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Authors

  1. Ferren, Melora D. PhD, RN, NEA-BC, NPD-BC
  2. Von Ah, Diane PhD, RN, FAAN
  3. Stolldorf, Deonni P. PhD, RN
  4. Newhouse, Robin P. PhD, RN, NEA-BC, FAAN

Abstract

OBJECTIVE: The aim of this study was to describe cultural characteristics, values, and beliefs that influence sustainability of an evidence-based practice (EBP) intervention in the acute care clinical setting.

 

BACKGROUND: There is an urgent need to identify best practices to sustain EBP to gain efficiencies in nursing care delivery and improve patient outcomes.

 

METHODS: A focused ethnographic qualitative study was conducted in a community hospital with nurses that used Screening, Brief Intervention, and Referral to Treatment (SBIRT).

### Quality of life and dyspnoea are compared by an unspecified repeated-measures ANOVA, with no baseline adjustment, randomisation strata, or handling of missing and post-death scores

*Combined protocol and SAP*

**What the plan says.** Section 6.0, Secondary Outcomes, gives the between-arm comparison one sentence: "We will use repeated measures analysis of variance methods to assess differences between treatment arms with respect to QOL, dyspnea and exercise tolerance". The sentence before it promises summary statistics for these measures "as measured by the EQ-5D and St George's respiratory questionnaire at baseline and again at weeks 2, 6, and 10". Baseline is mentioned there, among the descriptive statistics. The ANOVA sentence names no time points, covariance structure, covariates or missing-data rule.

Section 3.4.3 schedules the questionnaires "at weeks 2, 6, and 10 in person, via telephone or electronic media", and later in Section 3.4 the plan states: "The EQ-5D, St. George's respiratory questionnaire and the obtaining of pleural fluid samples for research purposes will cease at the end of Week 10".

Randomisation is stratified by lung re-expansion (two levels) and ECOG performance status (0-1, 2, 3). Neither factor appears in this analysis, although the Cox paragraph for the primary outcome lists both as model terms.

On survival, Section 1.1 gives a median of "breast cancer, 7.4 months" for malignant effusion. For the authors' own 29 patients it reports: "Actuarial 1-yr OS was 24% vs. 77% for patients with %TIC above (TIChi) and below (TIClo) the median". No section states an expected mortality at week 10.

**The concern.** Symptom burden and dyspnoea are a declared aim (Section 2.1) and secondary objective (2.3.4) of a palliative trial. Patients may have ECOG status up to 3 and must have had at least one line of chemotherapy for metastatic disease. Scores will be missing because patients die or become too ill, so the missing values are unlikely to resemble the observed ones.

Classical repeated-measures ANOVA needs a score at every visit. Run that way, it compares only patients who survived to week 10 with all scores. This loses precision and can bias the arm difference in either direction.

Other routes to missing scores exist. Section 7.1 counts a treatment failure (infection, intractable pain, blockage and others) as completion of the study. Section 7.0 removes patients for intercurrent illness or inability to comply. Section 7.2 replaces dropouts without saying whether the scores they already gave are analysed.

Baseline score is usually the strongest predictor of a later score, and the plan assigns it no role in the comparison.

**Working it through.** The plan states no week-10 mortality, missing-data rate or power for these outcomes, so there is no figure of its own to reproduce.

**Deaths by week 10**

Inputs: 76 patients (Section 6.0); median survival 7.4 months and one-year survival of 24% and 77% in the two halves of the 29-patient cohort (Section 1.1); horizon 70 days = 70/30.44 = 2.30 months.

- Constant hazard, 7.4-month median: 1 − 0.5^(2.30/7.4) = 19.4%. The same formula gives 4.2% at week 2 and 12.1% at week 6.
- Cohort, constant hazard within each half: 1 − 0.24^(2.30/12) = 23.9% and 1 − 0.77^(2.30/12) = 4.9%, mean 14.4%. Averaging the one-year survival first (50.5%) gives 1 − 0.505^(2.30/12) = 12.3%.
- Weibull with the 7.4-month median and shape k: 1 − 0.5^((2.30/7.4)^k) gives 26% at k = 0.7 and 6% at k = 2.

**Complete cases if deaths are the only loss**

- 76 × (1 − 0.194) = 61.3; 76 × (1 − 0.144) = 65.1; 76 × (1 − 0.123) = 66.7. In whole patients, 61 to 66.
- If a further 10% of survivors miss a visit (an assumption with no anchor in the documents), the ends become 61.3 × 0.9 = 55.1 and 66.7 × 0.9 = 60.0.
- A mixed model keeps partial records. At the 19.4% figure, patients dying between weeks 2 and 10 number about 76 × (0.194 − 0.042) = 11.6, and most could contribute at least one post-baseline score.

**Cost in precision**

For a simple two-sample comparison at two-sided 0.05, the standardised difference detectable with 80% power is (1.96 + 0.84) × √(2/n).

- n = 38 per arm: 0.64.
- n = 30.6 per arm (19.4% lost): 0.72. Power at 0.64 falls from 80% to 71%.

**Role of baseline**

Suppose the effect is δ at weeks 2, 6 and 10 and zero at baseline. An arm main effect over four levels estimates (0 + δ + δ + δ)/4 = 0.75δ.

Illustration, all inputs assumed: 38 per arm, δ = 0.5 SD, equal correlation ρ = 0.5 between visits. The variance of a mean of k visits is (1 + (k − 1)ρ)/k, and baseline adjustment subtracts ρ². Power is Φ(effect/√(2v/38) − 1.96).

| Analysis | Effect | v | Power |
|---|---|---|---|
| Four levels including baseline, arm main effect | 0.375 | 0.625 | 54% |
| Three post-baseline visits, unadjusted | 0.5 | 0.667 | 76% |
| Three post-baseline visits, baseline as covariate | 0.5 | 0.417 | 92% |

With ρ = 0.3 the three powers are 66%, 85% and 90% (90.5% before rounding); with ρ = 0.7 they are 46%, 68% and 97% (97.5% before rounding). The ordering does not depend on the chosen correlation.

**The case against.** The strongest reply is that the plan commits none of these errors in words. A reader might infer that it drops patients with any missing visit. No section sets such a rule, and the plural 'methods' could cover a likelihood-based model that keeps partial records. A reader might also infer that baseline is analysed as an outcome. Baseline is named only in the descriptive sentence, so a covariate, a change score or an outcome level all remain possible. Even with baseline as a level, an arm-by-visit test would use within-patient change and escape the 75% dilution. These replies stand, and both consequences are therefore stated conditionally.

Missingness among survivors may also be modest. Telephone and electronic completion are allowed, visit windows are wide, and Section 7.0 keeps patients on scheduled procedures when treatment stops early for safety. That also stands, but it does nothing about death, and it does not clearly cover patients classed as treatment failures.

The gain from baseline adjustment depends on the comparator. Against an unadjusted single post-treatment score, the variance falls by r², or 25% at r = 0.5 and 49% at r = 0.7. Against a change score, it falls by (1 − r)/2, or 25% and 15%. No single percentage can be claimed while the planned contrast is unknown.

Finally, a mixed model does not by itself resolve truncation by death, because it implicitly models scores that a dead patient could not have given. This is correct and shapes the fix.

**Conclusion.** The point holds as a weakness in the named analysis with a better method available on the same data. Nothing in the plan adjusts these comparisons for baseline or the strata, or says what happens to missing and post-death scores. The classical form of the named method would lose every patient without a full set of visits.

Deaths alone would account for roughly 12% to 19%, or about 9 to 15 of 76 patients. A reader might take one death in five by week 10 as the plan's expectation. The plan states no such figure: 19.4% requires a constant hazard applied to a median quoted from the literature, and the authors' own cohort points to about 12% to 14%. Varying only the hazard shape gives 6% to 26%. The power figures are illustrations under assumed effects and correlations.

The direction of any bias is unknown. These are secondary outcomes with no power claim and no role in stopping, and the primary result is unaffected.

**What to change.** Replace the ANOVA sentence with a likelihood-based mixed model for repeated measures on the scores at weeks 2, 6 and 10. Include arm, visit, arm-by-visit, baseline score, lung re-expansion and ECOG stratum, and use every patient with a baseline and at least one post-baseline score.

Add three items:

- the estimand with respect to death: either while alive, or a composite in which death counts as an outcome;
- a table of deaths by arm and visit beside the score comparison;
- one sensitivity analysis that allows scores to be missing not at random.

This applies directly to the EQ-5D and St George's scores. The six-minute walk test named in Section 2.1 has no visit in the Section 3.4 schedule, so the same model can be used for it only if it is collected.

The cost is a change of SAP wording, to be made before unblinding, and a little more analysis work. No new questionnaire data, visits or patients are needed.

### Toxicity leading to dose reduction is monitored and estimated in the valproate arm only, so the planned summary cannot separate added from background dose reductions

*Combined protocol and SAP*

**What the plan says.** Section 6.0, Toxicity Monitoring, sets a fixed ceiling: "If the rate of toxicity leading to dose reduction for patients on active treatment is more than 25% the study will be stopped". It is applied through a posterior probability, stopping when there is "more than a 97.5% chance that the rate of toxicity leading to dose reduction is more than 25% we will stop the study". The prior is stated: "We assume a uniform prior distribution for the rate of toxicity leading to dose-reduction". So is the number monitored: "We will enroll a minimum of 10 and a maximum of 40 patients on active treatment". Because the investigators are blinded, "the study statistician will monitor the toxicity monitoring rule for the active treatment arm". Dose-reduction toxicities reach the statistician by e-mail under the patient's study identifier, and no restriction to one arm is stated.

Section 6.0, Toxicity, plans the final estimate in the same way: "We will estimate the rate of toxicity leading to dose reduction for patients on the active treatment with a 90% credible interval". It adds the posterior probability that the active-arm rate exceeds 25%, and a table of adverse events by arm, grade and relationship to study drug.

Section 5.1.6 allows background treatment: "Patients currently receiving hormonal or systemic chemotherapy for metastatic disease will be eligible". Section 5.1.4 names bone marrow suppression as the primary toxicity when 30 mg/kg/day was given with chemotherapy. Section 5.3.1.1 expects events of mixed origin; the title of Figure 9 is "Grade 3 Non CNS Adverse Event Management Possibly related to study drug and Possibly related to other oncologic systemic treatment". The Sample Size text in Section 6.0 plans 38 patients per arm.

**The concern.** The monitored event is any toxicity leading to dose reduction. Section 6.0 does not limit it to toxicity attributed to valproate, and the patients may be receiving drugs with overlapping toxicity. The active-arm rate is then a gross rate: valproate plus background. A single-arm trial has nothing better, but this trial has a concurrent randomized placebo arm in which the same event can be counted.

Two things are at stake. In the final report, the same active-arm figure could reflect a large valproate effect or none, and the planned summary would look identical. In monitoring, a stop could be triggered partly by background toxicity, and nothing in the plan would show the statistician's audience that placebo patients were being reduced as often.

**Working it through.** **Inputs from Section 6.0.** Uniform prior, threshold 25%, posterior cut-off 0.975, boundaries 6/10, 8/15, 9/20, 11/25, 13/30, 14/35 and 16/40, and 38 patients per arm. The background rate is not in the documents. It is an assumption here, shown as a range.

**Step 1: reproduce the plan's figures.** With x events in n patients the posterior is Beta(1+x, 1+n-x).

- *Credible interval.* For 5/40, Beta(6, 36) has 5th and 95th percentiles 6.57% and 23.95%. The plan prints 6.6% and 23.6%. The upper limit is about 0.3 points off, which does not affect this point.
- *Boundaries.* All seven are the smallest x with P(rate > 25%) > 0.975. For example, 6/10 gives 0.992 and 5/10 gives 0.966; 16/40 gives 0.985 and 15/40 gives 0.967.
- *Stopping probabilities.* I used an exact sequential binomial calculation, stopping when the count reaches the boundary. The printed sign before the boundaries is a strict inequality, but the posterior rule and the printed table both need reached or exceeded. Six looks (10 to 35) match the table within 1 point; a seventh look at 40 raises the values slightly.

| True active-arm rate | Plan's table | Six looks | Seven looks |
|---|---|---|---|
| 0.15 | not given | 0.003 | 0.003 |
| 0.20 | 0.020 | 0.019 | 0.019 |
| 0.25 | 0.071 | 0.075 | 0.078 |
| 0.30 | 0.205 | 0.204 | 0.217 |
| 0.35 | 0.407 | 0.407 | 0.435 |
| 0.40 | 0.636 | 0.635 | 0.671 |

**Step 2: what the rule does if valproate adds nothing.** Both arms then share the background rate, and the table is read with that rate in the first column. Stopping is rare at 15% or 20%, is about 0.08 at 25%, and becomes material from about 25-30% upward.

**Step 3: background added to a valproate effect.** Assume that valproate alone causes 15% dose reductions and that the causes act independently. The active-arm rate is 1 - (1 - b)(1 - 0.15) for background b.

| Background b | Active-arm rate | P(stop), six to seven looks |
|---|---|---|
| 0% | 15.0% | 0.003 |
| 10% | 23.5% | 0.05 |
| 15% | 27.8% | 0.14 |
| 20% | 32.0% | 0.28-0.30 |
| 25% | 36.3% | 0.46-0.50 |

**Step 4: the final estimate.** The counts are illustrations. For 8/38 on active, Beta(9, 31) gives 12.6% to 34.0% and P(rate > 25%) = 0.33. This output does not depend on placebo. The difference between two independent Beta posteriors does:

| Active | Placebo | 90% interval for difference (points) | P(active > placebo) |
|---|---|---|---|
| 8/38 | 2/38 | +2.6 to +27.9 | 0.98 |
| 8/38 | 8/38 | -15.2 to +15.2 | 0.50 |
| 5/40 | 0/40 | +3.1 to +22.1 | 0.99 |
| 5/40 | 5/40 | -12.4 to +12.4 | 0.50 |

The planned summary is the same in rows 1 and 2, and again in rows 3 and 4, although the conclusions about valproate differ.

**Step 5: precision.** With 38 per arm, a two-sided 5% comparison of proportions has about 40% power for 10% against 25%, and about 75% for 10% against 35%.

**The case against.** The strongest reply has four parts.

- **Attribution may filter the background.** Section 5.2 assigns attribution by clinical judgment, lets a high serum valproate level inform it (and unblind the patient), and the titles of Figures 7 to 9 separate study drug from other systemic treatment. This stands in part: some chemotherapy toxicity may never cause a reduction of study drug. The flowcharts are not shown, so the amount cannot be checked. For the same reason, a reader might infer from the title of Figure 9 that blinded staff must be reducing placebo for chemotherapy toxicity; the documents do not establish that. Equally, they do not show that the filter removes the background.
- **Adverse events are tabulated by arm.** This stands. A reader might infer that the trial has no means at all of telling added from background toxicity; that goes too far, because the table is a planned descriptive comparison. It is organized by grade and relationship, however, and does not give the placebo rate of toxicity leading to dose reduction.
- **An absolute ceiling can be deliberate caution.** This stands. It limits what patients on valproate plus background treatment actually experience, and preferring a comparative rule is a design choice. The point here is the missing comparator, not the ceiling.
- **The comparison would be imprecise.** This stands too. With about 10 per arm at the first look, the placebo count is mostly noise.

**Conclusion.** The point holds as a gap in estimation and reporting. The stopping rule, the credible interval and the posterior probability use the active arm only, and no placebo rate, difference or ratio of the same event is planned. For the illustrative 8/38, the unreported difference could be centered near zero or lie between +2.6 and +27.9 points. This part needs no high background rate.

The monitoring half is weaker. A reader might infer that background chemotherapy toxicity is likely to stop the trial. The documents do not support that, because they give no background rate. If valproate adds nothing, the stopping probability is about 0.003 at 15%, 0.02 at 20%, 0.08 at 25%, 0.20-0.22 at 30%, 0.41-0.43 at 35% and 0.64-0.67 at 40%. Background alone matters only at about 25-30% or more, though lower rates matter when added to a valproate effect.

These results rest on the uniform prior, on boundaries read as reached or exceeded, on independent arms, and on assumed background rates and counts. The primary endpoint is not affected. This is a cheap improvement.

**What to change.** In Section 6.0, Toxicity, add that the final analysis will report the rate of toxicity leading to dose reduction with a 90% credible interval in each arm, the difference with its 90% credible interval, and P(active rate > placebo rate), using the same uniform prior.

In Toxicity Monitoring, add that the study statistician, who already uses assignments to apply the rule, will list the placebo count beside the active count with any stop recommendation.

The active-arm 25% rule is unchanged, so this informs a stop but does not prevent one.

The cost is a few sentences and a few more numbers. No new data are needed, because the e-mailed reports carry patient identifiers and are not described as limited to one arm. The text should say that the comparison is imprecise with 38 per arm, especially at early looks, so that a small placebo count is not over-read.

RESULTS: Customizing the intervention to the unit culture evolved and was crucial for sustainability. Overlap in responsibilities, time, clinician confidence, and impact to workflow were noted as negative influences. The intervention was primarily viewed as a task to be checked off a list instead of a tool that informs the patient's plan of care.

 

CONCLUSIONS: Assessing clinician experiences, beliefs, and values of an EBP should be incorporated into a strategic sustainability plan. Clinician understanding of how an EBP can advance the patient plan of care could promote ownership of professional practice and sustainment.